University of Pittsburgh

Department of Religious Studies

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New & Noteworthy

TWO NEW COURSE OFFERINGS FOR SPRING 2018

1256 Modern Israel and Palestine
1552 Buddhist Meditative Traditions

UPCOMING EVENTS

November 11,2017

Join Drs. Denova and Gordon (Religious Studies) and other Pitt faculty for a trip to the Cleveland Museum of Art. Check out the temporary exhibition called "Gods and Heroes" and tour the museum's rich permanent collection of art and artifacts from around the world.

November 30, 2017, 6:00-8:00p, 602 CL
Angry Subjects: In/Civility, Christian Nationalism, and the Paranoid Position in an Age of Trump
Ann Pellegrini, professor of Performance Studies and Social and Cultural Analysis and director of the Center for the Study of Gender and Sexuality, New York University

December 1, 2017, 10:00-11:15a, 602 CL, Humanities Center
Workshop with Ann Pellegrini on “What’s Wrong with Tolerance” from her Love the Sin: Sexual Regulation and the Limits of Religious Tolerance (NYU Press, 2003)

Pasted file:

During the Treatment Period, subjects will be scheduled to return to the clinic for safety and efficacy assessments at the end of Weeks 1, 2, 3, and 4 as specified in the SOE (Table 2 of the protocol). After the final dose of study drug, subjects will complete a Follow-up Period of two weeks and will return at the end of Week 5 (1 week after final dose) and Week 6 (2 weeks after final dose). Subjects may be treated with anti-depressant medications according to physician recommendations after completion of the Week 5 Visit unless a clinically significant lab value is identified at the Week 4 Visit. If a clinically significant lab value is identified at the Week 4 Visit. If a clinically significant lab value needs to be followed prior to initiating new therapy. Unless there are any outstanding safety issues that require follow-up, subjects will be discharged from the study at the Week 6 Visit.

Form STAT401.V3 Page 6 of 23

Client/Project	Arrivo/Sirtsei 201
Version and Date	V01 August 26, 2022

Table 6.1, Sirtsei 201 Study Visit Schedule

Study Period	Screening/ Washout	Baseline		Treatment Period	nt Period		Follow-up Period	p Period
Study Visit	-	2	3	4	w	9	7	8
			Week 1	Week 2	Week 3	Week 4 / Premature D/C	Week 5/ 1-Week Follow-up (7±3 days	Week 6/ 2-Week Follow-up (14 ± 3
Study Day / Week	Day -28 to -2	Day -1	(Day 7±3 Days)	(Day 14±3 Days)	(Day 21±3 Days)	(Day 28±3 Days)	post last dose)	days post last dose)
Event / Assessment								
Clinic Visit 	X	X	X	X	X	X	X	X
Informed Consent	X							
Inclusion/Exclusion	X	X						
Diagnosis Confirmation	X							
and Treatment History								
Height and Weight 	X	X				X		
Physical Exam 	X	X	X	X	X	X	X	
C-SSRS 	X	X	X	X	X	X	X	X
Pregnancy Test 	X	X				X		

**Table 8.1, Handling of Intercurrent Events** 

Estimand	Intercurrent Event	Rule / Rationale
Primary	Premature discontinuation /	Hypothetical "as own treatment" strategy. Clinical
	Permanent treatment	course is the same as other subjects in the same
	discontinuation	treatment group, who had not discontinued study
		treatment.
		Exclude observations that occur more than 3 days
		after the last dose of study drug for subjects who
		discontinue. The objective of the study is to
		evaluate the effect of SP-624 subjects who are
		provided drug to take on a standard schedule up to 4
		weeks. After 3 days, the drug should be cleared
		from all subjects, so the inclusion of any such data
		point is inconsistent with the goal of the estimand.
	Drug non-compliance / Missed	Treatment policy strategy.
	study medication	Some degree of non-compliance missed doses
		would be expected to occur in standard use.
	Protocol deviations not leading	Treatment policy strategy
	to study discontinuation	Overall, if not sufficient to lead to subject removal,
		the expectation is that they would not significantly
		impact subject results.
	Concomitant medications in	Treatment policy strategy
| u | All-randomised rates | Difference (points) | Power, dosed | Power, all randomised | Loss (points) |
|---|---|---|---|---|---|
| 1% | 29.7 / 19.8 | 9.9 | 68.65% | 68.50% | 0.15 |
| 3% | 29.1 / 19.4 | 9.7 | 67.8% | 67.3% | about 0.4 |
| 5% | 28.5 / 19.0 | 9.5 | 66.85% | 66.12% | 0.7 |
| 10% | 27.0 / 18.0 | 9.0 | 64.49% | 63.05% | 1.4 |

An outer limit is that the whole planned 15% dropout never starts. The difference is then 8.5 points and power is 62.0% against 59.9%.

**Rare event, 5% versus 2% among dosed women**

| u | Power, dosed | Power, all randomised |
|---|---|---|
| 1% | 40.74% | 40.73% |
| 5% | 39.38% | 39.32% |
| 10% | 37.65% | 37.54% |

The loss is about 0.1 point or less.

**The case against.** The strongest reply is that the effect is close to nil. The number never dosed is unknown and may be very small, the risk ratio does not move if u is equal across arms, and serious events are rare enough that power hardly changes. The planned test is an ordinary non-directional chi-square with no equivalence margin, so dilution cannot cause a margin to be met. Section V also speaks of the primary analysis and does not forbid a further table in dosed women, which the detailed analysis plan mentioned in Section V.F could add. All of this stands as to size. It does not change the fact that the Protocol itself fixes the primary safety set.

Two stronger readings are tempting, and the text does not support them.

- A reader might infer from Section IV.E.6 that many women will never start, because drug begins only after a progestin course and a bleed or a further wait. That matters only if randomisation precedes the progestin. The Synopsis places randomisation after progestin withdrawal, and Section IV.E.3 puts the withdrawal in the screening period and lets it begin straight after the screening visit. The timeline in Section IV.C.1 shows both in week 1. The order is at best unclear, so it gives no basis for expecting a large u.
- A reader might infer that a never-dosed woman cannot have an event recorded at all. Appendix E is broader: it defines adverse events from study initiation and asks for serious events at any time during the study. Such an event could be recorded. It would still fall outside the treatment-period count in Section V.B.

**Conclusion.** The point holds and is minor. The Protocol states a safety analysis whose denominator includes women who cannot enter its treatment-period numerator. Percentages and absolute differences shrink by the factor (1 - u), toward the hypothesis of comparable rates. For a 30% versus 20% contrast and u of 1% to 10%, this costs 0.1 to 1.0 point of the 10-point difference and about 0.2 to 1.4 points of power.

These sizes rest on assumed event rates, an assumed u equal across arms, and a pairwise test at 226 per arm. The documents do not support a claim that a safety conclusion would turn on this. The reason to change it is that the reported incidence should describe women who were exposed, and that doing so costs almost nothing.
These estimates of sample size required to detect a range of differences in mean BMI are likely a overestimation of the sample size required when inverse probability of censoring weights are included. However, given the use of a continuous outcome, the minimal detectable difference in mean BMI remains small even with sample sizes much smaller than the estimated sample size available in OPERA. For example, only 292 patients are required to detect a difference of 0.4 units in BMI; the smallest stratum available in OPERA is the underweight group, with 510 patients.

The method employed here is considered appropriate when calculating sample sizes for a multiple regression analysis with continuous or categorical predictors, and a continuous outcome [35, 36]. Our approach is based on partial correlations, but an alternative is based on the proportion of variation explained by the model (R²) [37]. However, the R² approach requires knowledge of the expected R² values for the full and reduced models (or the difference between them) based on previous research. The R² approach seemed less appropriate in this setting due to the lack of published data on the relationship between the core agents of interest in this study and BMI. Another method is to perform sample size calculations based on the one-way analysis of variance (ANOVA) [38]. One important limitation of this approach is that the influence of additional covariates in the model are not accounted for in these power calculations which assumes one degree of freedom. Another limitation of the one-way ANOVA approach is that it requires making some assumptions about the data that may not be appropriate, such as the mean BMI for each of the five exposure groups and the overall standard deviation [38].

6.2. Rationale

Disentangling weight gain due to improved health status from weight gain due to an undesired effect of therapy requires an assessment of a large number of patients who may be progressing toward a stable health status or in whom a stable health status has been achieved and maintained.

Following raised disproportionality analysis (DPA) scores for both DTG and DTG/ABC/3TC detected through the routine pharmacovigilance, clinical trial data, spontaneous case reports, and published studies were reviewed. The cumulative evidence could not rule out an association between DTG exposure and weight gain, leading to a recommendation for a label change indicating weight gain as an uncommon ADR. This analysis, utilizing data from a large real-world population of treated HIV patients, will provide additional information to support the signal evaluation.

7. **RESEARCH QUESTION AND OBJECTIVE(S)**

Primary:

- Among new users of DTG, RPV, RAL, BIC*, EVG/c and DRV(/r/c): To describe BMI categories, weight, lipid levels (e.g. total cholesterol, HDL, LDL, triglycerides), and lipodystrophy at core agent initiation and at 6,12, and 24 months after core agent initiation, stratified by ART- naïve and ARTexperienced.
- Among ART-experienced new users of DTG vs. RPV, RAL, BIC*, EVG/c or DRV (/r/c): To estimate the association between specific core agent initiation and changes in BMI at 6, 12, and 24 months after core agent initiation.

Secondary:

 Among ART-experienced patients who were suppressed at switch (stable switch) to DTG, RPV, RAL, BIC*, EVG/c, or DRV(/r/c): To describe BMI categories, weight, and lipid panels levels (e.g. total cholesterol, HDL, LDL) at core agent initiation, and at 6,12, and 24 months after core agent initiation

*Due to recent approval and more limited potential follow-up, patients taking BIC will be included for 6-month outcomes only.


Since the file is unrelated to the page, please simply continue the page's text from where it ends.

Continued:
Open to faculty and graduate students. Download PDF of advanced readings here.

FIRST FRIDAYS

We invite all religious studies, majors, minors, prospective majors and minors. the merely curious, and those craving cookies for an informal lunch with our facutly on the first Friday of each month during the acadmeic year. Bring your lunch and we'll supply dessert and coffee. 2628 CL, noon. Contact Dr. Adam Shear

PITT IN ISRAEL: New 2018 Summer Study Abroad Program!

Dates: June 6, 2018-July 8, 2018
Application Deadline: January 28, 2018
The first half of the program, led by Ben Giordon (Religious Studies), is based in the heart of Jerusalem. Students will learn about the politics of archaeology in the "Holy Land" by touring archaeological sites and museums, and will include excursions to the Dead Sea and Galilee, where students will learn about Jesus and archaeology while spending a few days in Nazareth. In the second half of the program, students will move to the center of Tel Aviv, where students will read modern Israeli and Palestinian literature with Kevin Haworth (Creative Writing Program, Carlow), an accomplished author, while living a short walk from the Mediterranean Sea. Throughout the program there will be occasional beginners-level lessons in Hebrew and Arabic in the evenings and guest lecturers from local experts in the fields of archaeology and literature.